the happy days of March

March is all about unfurling buds, dancing daffodils, newborn lambs hopping in the grassland, fresh greens, hanging the wash out on a bright and sunny day, spring cleaning, lighter evenings, the bees from our beehive are flying out, the birds are starting to make nests, … Probably you can make this list much longer! But I think we can agree March is the month of spring and symbol of hope for happy things to come.

Unfolding leaves from our garden: hawthorn, apple tree, black berry and lilacs.

As spring is almost here, we’re going back and forth between spring and winter. Some days are as balmy as April; others still feel like the middle of winter. Some days are full of birdsong and bursts of growth while others remain cold and frosty. Yesterday it was a warm spring day and I worked in the garden all day, surrounded by the lovely songs of the birds and the crocuses that opened their petals. But today it’s raining and cold and the crocuses keep their petals folded up (who would blame them when it’s cold and wet?!); I have to wear my woollen scarf and a warm coat again.

For me, the best way to bring the season inside, is to pick seasonal flowers, branches or whatever that grows in season. A posy picked straight from the garden or nature is always going to make a house rooted in the season! For now we have blooming catkins from the forest willow, early green leaves from the hazelnut, some hellebores and wild rose leaves.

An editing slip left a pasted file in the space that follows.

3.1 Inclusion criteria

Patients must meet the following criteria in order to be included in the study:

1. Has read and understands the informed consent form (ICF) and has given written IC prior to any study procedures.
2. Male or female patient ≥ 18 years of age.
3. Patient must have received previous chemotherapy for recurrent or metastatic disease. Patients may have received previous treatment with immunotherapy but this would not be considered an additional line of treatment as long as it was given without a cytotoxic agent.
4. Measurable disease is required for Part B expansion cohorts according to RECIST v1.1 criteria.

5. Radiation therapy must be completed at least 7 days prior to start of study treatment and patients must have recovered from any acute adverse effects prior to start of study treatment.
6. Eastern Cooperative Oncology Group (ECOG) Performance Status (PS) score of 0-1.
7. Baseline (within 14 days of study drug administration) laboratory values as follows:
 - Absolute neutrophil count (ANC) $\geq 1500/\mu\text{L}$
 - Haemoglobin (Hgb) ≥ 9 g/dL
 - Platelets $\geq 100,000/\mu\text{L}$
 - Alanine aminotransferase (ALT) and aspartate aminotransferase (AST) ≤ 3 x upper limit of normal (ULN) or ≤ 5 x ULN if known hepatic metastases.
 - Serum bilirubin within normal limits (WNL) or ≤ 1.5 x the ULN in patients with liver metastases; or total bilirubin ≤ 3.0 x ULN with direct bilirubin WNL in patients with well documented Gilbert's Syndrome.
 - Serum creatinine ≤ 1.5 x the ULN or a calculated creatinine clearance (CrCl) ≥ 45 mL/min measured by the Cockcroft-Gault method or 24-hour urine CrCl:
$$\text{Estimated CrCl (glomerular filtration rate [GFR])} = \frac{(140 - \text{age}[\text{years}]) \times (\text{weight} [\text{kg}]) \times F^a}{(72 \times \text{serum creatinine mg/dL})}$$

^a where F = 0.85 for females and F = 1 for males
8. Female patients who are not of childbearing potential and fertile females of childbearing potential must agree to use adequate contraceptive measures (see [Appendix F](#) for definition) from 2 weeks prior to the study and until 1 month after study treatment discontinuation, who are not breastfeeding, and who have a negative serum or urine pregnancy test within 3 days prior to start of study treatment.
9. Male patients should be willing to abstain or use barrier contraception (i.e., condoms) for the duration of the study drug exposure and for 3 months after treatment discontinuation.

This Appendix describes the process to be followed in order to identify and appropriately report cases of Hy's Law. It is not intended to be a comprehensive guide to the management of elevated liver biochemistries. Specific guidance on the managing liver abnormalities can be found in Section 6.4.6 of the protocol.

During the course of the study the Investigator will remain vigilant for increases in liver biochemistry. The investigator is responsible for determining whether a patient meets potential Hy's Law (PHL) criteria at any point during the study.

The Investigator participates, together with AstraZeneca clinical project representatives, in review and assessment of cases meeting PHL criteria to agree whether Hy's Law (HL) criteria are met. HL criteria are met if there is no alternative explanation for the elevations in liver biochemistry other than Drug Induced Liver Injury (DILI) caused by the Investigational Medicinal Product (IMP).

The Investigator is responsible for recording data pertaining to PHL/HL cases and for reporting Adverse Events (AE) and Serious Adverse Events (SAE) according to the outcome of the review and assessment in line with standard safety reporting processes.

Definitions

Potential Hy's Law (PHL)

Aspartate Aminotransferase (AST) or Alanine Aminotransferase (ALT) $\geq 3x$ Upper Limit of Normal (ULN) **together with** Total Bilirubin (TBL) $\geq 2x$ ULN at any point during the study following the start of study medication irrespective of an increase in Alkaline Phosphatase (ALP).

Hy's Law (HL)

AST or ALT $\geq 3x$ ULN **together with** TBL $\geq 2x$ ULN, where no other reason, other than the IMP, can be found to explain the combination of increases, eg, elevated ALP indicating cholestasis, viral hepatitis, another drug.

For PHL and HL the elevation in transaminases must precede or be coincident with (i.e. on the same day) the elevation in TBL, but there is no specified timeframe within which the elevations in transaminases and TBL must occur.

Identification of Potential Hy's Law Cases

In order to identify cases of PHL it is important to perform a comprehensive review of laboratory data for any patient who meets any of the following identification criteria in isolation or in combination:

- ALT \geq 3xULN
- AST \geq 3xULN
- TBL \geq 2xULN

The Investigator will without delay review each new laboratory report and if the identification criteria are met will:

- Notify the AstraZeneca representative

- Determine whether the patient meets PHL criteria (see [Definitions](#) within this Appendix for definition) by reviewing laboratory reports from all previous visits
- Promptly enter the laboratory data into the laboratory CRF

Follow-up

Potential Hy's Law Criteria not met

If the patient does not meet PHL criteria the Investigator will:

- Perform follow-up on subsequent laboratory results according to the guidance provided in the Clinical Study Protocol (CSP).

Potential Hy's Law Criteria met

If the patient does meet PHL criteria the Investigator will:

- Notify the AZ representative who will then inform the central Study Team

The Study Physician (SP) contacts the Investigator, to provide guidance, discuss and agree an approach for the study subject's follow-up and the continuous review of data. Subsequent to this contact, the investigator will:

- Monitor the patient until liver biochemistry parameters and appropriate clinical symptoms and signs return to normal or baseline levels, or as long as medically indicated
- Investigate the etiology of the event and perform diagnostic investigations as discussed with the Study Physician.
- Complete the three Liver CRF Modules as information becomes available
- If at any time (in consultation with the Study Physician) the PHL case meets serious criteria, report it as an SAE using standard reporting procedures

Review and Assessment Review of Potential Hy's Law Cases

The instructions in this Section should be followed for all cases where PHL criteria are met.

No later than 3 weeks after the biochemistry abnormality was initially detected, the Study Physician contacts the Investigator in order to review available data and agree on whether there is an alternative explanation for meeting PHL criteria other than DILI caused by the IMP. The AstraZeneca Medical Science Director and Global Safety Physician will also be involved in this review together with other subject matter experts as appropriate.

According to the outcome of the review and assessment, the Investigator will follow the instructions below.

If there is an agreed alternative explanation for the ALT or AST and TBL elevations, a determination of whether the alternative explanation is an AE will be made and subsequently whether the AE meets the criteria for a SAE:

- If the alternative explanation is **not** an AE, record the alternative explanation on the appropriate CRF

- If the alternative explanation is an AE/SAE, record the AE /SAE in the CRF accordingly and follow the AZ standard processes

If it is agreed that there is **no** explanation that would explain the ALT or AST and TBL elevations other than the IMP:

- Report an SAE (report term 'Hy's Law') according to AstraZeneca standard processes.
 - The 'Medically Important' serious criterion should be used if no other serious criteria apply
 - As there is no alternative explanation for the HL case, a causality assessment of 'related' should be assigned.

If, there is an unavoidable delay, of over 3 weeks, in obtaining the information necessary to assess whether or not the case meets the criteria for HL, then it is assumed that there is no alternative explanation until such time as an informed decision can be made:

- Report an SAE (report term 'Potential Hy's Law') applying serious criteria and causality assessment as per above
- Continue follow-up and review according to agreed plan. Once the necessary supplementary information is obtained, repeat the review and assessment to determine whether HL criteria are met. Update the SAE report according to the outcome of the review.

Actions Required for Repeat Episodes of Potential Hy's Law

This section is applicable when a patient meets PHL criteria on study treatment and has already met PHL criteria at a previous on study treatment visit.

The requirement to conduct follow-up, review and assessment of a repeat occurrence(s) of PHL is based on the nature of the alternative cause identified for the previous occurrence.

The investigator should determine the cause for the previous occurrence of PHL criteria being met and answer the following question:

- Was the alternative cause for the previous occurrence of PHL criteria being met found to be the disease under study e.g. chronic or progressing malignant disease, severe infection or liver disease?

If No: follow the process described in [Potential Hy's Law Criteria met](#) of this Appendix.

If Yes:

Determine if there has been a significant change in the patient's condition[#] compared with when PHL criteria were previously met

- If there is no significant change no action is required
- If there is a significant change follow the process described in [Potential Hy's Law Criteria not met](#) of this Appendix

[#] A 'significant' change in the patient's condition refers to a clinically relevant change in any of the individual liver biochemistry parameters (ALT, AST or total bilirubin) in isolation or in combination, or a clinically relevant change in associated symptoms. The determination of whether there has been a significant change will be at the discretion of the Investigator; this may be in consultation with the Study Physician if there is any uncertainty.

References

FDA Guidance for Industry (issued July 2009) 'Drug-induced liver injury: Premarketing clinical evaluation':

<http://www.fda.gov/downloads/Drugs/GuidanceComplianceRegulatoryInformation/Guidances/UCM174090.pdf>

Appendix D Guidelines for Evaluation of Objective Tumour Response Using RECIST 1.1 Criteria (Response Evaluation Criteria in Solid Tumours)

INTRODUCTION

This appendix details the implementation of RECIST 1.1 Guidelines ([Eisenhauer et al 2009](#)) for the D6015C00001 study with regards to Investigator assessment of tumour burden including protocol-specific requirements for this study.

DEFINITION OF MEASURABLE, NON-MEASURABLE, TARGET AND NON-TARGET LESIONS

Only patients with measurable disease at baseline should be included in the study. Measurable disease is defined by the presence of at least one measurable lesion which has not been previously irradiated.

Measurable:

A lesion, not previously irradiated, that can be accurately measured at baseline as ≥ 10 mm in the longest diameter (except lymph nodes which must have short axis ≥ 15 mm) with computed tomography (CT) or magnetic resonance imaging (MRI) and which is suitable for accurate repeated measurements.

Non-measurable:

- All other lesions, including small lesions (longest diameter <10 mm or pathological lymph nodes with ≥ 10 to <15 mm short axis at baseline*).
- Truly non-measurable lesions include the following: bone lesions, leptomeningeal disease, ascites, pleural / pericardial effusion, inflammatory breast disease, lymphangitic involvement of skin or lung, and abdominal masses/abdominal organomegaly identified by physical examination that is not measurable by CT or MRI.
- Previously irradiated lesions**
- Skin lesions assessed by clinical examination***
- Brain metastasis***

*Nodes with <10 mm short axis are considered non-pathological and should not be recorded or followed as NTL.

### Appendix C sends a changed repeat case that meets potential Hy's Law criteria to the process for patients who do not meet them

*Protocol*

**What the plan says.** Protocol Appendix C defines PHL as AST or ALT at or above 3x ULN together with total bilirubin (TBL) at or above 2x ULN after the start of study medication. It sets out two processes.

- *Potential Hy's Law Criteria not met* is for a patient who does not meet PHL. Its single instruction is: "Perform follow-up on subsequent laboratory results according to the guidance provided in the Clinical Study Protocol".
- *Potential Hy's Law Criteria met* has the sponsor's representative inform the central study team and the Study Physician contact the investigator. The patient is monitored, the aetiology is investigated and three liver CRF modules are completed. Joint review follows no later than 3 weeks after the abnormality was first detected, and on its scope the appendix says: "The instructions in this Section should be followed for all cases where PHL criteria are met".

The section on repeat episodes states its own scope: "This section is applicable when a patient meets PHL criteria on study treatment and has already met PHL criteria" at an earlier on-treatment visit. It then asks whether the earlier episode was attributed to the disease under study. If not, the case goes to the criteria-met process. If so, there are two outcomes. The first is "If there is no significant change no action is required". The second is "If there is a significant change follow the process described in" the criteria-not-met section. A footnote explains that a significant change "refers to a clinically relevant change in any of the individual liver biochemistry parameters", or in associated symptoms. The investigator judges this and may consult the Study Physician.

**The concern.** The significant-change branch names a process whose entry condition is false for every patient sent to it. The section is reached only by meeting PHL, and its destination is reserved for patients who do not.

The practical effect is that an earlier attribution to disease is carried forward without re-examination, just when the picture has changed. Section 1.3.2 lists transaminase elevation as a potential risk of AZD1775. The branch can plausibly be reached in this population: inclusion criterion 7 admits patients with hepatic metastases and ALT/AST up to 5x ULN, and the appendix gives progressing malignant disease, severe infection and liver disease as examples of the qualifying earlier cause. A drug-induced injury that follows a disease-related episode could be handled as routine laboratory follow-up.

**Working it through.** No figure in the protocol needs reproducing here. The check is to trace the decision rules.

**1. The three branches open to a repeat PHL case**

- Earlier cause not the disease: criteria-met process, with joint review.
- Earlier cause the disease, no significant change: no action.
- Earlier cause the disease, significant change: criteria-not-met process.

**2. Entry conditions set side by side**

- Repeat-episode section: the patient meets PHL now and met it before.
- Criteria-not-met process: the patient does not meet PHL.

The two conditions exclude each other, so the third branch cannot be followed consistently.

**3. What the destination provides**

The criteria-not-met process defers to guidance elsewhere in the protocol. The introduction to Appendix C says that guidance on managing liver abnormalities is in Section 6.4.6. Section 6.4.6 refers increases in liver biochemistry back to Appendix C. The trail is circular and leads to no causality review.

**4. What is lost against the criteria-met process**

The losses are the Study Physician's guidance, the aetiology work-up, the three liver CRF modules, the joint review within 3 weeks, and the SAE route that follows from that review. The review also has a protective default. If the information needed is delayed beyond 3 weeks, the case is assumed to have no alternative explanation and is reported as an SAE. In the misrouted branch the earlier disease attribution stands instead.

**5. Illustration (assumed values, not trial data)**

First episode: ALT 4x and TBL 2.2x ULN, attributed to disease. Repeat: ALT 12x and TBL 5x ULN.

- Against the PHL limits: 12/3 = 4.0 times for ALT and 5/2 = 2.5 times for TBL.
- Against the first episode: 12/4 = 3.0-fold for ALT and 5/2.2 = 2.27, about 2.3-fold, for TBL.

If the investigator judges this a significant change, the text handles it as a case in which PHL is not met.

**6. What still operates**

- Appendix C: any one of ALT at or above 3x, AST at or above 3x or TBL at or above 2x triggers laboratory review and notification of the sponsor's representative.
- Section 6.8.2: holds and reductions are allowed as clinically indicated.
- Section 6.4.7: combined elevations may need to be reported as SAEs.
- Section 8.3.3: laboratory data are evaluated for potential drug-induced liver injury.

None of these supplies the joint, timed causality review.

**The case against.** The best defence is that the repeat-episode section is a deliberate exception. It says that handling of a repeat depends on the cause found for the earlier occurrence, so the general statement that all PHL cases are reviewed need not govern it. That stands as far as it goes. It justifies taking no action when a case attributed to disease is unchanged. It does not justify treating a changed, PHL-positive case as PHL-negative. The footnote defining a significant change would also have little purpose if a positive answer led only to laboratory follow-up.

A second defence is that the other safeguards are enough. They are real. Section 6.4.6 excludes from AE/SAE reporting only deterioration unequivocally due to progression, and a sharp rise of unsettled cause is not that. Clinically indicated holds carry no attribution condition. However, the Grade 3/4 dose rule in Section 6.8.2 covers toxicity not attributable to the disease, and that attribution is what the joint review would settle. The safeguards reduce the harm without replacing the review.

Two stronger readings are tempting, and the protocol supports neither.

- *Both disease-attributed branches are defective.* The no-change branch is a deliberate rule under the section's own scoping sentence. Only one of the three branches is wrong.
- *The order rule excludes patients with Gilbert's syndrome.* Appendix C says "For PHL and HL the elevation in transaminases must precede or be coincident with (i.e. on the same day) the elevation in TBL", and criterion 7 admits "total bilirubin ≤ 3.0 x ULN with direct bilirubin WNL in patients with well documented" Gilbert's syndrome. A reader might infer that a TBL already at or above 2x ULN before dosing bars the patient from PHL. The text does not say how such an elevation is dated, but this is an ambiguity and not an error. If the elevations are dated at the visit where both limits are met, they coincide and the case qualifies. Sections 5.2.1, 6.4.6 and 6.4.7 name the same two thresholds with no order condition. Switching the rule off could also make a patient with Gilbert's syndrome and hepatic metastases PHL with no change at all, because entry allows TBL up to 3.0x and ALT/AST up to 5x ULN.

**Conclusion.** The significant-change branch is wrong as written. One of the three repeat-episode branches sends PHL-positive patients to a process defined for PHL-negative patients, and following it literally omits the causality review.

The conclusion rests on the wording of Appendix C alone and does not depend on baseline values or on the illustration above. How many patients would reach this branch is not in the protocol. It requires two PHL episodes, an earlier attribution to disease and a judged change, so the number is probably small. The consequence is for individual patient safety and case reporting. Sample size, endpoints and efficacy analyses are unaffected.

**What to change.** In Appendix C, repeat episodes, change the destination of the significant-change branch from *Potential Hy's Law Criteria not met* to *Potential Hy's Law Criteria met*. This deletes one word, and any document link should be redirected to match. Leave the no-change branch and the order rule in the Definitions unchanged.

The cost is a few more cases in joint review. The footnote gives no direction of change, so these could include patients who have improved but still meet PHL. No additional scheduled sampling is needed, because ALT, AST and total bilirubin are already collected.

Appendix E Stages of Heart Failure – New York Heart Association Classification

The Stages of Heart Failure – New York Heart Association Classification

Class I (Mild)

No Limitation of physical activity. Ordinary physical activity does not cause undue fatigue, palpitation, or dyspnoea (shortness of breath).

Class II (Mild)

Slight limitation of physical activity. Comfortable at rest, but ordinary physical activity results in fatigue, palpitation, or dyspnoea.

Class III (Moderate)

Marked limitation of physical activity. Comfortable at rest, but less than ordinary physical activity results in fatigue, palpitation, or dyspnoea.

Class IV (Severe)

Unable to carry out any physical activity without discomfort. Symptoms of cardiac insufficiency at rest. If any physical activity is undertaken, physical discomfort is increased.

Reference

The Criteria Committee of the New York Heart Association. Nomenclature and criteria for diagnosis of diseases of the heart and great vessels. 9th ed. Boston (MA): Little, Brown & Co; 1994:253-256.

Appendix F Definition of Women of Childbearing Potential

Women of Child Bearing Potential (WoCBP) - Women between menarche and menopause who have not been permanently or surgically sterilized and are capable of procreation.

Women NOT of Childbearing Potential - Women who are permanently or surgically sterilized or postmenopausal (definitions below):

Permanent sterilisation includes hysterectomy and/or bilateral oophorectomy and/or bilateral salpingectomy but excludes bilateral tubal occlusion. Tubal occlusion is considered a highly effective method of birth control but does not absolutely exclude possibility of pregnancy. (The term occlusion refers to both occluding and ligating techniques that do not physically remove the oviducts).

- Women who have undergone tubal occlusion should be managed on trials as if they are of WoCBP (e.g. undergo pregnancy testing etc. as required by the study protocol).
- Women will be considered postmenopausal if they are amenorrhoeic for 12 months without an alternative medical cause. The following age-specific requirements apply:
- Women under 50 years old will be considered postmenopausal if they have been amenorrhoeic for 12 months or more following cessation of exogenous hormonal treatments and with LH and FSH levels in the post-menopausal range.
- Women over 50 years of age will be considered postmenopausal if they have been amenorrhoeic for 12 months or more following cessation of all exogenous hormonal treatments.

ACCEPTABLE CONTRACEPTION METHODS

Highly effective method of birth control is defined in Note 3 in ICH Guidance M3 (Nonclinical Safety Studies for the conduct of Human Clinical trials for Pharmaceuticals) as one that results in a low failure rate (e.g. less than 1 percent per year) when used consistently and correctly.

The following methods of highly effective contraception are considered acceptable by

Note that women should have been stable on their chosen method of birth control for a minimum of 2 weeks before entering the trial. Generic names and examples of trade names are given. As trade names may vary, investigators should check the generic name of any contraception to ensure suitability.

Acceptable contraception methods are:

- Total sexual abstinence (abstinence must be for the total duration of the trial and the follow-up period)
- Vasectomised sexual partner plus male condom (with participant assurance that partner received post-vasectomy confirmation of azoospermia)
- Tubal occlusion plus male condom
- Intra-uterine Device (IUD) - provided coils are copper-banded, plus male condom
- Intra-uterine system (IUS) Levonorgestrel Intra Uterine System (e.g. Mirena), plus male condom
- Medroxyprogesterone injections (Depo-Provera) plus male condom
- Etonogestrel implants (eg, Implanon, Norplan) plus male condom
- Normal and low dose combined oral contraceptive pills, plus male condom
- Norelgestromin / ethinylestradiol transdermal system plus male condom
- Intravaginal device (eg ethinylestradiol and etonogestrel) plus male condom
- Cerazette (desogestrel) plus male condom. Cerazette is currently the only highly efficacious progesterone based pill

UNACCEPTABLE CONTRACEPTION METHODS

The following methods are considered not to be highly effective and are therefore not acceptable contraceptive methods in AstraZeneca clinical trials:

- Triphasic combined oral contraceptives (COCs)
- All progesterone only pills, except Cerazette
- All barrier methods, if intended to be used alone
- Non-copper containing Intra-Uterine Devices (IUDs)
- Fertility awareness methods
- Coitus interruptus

The stormy March is come at last,
With wind, and cloud, and changing skies,
I hear the rushing of the blast,
That through the snowy valley flies.

Ah, passing few are they who speak,
Wild stormy month! in praise of thee;
Yet, though thy winds are loud and bleak,
Thou art a welcome month to me.

For thou, to northern lands, again
The glad and glorious sun dost bring,
And thou hast joined the gentle train
And wear’st the gentle name of Spring.

And, in thy reign of blast and storm,
Smiles many a long, bright, sunny day,
When the changed winds are soft and warm,
And heaven puts on the blue of May.



The first wildflowers and herbs are growing now. In March you can already forage green leaves and herbs to add to a spring salad. Last week I found the first blooming lesser celandine at the riverside in the back of our garden, coltsfoot alongside a path where we daily cycle to school and also the hawthorn leaves in our garden are coming out.

This lovely illustration is from one of my favourite books ” The country diary of an Edwardian Lady”. She beautifully illustrates and writes about the flora and fauna during the changing seasons. I’ve already written about herĀ here.

I hope you’ll notice some spring signs too and look forward to happy things to come!








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